These appeals cannot, in my opinion, be sustained. They relate to assessments made upon the Respondent company to income tax under Case I of Schedule D of the Income Tax Act. 1952, for the years of assessment 1951-52, 1952- 53 and 1953-54 and to profits tax for the chargeable accounting periods between the 1st April, 1950, and the 31st March, 1952. The same questions arise in regard to all these assessments and it will be sufficient to take a single example, namely, the assessment to income tax for the year of assessment 1951-52. In that year the Respondent company were assessed to income tax in respect of their trade of motor body builders in the sum of £250,000. They appealed to the Commissioners for the Special Purposes of the Income Tax Acts, who upheld the assessment but stated a Case for the opinion of the Court. The case came before Mr. Justice Vaisey, who reversed the determination of the Commissioners. His decision was affirmed by the Court of Appeal.

2

The question at issue between the parties was as to the correct method of ascertaining the cost of work in progress in order to determine the full amount of the profits or gains of the company's trade, and I will state at once the question as formulated in the Case Stated. It was:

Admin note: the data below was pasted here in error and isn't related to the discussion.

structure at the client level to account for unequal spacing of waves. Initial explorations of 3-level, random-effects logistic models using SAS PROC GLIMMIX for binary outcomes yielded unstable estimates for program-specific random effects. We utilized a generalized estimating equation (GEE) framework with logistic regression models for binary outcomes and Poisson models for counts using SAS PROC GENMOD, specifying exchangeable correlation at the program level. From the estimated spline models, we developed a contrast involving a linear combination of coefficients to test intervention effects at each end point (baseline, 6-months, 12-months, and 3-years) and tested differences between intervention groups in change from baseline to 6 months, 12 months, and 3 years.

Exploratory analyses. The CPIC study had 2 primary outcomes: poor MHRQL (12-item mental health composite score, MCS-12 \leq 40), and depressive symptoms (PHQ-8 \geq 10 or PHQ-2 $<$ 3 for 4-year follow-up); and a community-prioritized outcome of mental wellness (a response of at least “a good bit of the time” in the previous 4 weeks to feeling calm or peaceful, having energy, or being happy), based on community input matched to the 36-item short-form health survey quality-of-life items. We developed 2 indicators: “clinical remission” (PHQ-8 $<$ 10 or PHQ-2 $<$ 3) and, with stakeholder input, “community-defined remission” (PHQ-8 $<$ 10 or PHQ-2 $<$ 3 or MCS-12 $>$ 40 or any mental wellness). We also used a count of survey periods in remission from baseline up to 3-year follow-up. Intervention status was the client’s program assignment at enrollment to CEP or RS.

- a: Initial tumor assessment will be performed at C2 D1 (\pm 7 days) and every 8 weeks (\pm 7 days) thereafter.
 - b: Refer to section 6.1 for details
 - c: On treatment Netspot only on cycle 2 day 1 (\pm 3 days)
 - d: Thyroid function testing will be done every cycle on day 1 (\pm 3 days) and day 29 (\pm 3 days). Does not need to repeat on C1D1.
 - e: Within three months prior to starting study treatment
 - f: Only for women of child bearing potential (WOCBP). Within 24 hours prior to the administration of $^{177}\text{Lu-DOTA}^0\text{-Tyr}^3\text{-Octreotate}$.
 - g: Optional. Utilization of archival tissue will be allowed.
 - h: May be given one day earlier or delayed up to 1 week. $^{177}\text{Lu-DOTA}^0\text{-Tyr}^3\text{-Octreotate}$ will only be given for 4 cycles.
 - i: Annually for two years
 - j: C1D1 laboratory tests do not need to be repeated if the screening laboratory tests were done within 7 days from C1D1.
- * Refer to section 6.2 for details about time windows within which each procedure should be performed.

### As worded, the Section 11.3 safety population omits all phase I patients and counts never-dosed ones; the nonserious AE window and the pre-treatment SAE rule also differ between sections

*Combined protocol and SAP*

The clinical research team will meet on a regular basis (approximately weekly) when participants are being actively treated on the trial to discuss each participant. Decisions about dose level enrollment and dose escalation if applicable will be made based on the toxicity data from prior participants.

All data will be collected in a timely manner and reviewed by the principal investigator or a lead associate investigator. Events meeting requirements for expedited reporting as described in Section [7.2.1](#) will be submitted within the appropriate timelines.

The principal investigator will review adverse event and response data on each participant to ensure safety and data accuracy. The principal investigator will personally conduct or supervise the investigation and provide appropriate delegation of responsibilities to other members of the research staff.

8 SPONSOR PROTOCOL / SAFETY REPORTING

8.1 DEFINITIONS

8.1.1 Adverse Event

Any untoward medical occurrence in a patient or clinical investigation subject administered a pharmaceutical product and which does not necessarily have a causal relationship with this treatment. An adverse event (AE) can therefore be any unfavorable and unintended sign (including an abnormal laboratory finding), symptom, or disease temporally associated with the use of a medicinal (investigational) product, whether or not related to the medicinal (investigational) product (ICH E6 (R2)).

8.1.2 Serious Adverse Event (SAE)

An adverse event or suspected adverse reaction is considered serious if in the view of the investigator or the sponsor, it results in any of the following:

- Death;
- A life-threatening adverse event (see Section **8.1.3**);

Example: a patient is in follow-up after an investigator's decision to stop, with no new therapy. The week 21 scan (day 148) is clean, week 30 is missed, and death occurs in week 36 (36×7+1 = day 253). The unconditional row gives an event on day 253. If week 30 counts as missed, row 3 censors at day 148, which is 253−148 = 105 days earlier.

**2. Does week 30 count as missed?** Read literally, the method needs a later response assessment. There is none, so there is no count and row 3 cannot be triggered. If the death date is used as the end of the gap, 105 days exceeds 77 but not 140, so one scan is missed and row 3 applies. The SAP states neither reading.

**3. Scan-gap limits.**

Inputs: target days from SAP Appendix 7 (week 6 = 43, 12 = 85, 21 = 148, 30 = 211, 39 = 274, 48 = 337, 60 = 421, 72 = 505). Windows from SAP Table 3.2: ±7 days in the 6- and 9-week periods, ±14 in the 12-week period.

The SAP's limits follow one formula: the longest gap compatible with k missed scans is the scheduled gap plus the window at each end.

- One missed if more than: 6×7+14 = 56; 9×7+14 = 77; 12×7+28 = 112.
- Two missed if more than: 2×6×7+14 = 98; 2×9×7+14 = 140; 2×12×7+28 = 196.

"Whether, on the evidence and in view of our findings, … our decision that the 'on cost' method should be applied in arriving at the cost of work in progress for the purpose of computing the company's Case I profits was erroneous in law."

3

This question was followed by another, which, in the view that I take, does not arise. If it did arise, I do not think that there are materials which enable your Lordships to answer it.

4

My Lords, it must be apparent that, before your Lordships can answer the question whether it was erroneous in law to apply the "on cost" method for the purpose indicated, you must be told precisely what the "on cost" method is. I doubt whether at the end of two days' discussion it is possible to form any clearer idea of it than that it is at least something different from the "direct cost" method about which there is no less difficulty of definition It was significant that learned counsel, after arguing strenuously in favour of the "on cost" method, invited your Lordships to assist the Crown by saying in what that method consisted In these circumstances I would myself be content to dismiss this appeal upon the single ground that the Case Stated does not formulate a question which the Court can properly answer. I will, however, state certain further facts and make some observations upon them in deference to the arguments that we have heard.

5

The Respondent company was incorporated in July, 1946, and took over the business of a company which had been incorporated in 1919. Its business is that of building to order bodies for different types of road vehicles, mostly motor coaches. As the business is almost entirely that of building bodies to order, very few finished bodies are included in work in progress at the end of an accounting period. The business is seasonal, the busy season ending about the end of June. The turnover of the business was over £1,000,000 per annum in the years 1948 to 1954. Upon these facts the question arises how for tax purposes (income tax or excess profits tax) the cost of work in progress consisting of motor bodies is to be ascertained.

6